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February 2019 Issue
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Near misses and lessons learned

Heavy rain on the Anatoki Track made river crossings problematic. From the Near misses story

Tramping is like riding a bike – sooner or later you’ll fall off. It happens to everyone. With tramping, falling off might mean having a scrape with nature that, in hindsight or even at the time, gives you a hell of a fright.

Who hasn’t been caught in torrential rain or in blowy conditions? Most times it’s not a problem, you reach the campsite or hut and find safety in your shelter. But on occasion, we find ourselves in a predicament that could go either way. Mostly, it goes the right way, because we make the right decisions or simply through sheer good luck. As much as I’d like to think I know my way around the bush, the reality is I’ve got a lot to learn and luck has played an outsized role in the positive outcome of some of my ‘near misses’, like the solo crossing of the Pyrenees where I attempted to walk from Spain to France only to find myself spectacularly out of my comfort zone, in a freezing storm with zero visibility and hopelessly lost. All that on just the second day of the trip.

But learning from a near miss is what makes us better trampers and outdoors people. It gives us the experience we need to persevere in other areas of life as well as when the going gets tough on the third day of your Easter Weekend tramp.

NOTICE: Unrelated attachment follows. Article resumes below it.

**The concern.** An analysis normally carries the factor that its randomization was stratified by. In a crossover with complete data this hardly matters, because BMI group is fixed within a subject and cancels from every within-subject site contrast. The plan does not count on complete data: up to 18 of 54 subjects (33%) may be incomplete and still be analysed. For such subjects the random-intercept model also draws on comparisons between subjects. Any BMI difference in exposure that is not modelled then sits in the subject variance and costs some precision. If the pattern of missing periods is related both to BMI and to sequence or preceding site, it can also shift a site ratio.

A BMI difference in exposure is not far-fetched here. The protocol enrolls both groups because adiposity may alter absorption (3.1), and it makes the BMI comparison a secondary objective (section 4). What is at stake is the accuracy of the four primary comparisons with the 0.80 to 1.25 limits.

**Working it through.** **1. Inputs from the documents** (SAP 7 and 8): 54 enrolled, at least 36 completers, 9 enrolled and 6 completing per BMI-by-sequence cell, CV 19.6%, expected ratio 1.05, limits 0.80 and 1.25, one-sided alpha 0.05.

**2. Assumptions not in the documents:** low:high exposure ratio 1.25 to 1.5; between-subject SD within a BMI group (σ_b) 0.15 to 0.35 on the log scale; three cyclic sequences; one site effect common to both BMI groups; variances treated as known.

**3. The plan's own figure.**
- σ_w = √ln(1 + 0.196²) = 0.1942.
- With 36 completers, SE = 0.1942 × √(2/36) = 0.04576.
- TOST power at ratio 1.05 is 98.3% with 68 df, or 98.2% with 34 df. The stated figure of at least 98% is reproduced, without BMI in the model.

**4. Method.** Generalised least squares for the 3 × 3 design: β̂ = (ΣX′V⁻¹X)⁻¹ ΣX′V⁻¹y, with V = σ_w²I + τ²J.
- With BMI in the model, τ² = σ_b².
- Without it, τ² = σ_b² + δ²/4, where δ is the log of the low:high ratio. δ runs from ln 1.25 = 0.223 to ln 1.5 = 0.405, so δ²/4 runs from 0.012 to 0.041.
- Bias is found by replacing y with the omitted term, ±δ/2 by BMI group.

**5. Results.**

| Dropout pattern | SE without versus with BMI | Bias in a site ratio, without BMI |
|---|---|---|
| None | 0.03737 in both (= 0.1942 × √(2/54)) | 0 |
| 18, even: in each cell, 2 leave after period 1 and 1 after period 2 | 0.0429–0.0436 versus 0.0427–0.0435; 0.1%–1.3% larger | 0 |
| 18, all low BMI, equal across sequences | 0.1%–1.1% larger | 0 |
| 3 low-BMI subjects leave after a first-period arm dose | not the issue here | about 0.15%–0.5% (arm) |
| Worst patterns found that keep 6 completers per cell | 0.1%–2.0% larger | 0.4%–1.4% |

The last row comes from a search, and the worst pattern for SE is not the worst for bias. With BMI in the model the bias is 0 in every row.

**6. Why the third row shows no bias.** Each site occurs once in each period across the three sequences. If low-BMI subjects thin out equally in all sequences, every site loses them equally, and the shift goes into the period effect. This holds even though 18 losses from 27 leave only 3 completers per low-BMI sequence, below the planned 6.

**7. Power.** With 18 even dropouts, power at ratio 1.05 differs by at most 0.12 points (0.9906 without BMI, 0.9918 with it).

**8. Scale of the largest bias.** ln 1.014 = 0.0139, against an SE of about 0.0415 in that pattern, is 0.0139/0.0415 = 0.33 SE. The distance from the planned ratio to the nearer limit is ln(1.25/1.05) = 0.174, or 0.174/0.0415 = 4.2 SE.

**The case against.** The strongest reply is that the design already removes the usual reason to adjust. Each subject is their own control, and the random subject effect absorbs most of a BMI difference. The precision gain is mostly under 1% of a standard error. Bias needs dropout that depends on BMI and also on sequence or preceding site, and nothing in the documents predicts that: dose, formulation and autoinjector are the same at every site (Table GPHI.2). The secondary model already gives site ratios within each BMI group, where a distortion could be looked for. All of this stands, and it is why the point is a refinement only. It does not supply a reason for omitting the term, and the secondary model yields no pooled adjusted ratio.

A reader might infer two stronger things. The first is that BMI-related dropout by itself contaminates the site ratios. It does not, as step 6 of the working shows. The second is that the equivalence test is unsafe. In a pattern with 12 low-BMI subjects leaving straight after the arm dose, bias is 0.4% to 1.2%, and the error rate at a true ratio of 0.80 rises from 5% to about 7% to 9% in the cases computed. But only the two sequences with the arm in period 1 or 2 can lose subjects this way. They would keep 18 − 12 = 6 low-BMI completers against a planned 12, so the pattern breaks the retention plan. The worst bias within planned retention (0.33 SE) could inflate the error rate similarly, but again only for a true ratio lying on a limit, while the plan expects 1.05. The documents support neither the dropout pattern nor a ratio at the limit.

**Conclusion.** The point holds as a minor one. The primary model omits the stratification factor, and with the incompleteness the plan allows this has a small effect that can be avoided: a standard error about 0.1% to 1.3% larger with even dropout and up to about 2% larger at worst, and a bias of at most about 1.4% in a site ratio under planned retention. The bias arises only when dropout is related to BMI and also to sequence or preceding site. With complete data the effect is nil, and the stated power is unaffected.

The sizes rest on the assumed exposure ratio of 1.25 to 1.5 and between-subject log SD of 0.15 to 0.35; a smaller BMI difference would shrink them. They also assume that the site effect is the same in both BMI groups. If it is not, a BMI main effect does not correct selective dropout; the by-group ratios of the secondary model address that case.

In this month’s feature, we look at four ‘near misses’ and the lessons that can be learned from them. Hopefully just reading it will help you deal with similar crises when they strike because let’s face it, sooner or later, something will go wrong.

I have some sympathy for the SPCA’s stance on 1080 – as the organisation tasked with protecting the well-being of all animals, it’s understandable it should want to prevent unnecessary suffering, even of the introduced pests like rats and stoats that eat 1080 poison.

But in calling for a ban on the toxin, the SPCA is putting not just the welfare of these voracious predators above that of our native species, but also their right to exist. Because it’s very clear: without 1080, many of our native birds would have been wiped out long ago. And I have no sympathy for that outcome.

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